Shifting between documentary and fiction, Theft of Fire is a heist film where the audience becomes a key part of the robbery: A documentary about a story that did not happen.
At its core, the film questions how a people can tell their narrative when their land and their history are being stolen out from under their feet. The film uses archival materials, re-enactments, and interviews (both real and seamlessly staged CGI deep fakes) to construct a thrilling narrative of resistance to the theft of history.
Set in 1981, Theft of Fire’s resistance narrative centers around Naji, chief curator at the Palestinian Museum of Archeology, who decides to undertake a daring heist at a prison in the Negev Desert. Inside, Naji must outwit Moshe Dayan, an Israeli military legend who has hidden away a massive collection of stolen Palestinian archeology. For decades, Dayan was the main driver of Israel’s looting of Palestinian antiquities. He knew the power Biblical artifacts could hold over the construction of the modern Israeli narrative. Dayan also recognized how, without control of their antiquities, Palestinians would struggle to tell their own story on the world stage.
Naji’s journey escalates as the film gives the audience an understanding into the historical and political context. Facing the cunning of Dayan and the might of the Israeli army, Naji carefully executes the heist as he deals with mistrust from his fellow Palestinian inmates. Ultimately, Naji is faced with a decision: choose his own journey or help his fellow inmates in the Palestinian resistance.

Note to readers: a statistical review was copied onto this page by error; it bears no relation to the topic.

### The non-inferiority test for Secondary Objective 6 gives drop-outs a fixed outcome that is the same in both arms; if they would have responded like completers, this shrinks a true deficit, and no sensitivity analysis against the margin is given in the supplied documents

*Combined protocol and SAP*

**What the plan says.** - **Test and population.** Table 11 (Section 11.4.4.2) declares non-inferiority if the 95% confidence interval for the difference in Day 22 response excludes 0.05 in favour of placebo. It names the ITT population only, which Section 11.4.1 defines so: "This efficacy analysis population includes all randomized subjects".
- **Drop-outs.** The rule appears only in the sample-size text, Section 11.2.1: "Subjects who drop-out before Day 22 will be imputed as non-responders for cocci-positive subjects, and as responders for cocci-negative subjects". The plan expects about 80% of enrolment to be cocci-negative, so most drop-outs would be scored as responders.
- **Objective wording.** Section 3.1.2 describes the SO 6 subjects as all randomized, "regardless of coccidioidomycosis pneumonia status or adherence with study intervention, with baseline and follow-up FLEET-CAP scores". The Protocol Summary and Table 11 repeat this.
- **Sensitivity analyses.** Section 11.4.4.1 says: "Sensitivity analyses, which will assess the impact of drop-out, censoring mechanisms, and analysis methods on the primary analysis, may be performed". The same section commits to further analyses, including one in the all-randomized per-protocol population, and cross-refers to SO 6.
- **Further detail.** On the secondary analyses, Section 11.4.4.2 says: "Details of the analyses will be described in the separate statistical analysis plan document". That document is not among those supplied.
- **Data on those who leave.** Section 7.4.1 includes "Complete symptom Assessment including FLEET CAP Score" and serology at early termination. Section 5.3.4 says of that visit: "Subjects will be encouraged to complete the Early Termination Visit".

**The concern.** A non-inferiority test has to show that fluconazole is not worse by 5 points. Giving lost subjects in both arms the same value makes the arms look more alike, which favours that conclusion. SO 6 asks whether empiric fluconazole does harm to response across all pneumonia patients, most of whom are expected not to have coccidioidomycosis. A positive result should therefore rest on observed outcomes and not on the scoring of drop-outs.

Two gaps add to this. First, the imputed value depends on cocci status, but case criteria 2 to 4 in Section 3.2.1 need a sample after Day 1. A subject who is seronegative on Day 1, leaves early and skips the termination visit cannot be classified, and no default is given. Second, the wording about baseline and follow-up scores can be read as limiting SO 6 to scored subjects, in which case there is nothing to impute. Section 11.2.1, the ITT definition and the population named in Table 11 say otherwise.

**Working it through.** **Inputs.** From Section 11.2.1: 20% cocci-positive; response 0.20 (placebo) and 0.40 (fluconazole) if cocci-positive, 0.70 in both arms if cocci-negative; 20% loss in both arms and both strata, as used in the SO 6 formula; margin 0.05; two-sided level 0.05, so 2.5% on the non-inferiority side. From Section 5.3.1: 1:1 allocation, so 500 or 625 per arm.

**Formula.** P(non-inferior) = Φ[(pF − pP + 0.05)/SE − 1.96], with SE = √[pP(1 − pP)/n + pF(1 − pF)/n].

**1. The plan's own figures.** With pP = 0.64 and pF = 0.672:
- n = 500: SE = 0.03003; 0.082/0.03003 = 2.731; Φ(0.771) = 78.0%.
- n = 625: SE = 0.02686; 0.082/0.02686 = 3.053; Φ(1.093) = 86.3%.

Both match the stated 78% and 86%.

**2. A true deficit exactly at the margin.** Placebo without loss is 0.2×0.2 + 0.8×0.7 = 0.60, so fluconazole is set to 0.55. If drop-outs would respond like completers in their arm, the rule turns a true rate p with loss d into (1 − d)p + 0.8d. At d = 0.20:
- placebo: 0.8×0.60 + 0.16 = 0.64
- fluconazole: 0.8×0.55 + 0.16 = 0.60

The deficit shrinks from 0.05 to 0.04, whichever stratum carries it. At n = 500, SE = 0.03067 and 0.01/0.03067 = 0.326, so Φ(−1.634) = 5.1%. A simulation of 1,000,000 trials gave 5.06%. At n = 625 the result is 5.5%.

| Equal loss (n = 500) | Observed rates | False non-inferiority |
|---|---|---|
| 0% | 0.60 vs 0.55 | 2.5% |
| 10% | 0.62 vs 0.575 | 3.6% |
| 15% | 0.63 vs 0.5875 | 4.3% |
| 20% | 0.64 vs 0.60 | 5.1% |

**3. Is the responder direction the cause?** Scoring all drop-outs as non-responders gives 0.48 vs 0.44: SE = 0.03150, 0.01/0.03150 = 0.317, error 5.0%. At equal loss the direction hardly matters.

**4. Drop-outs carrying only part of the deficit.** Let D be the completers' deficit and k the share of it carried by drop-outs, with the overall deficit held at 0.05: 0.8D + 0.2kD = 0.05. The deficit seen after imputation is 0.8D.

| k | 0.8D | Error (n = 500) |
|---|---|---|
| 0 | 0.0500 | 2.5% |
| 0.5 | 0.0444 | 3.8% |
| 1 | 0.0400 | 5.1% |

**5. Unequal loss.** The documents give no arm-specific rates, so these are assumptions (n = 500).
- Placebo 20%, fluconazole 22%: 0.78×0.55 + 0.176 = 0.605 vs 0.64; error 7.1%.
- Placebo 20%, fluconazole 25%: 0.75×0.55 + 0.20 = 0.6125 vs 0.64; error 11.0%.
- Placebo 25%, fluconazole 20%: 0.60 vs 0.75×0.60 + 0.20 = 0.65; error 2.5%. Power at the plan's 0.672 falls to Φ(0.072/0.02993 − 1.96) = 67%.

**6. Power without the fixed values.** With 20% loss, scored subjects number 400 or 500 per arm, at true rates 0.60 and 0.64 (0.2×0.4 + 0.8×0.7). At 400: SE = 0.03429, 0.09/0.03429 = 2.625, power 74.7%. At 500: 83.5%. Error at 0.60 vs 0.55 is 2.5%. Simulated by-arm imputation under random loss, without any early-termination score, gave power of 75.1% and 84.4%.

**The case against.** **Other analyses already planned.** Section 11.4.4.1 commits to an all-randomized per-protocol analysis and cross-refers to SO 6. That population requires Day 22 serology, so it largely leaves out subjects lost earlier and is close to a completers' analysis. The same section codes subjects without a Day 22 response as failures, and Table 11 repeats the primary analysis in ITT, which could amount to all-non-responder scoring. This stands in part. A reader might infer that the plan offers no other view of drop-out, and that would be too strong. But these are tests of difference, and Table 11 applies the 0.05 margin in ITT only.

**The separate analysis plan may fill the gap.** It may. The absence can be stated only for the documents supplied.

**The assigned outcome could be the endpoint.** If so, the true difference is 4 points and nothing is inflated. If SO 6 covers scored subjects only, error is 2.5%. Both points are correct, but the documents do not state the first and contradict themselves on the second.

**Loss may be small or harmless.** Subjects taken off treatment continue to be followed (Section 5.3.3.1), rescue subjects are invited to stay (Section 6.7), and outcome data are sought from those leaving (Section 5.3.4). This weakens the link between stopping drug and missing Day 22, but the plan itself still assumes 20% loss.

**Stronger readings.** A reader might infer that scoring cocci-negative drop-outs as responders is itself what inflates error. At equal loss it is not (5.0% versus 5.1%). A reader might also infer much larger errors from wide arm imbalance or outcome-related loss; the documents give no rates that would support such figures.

Amer Shomali is a Palestinian multidisciplinary artist who uses painting, films, digital media, installations, and comics as tools to explore and interact with the sociopolitical scene in Palestine. Much of Shomali’s work examines the creation and the use of the Palestinian revolution’s iconography.
His artworks are part of several collections, including The British Museum, The Arab World Institute, and Barjeel Art Foundation.
Shomali co-directed an award winning animated documentary, The Wanted 18, which premiered at the Toronto International Film Festival in 2014. The film was awarded Best Documentary at the Abu Dhabi, Carthage, Traverse City, and Al-Jazeera Film Festivals. The Wanted 18 was in the official submission lists for the foreign language and documentary categories of the 88th Oscars.
Rashid Abdelhamid founded an independent arts initiative with the aim to create and promote contemporary visual art with a focus on Palestine in 2013 named the Made in Palestine Project. The same year he produced and acted in the short film Condom Lead, which made the official selection of the Cannes Film Festival, the first Palestinian short film to be selected in this category. In 2015, Made in Palestine Project’s first feature film Dégradé was selected at La Semaine de la Critique at the Cannes Film Festival. In addition to his acting and work with the Made in Palestine Project, Abdelhamid is also the co-founder of the Palestine Film Institute that aims to promote film art and film culture in Palestine.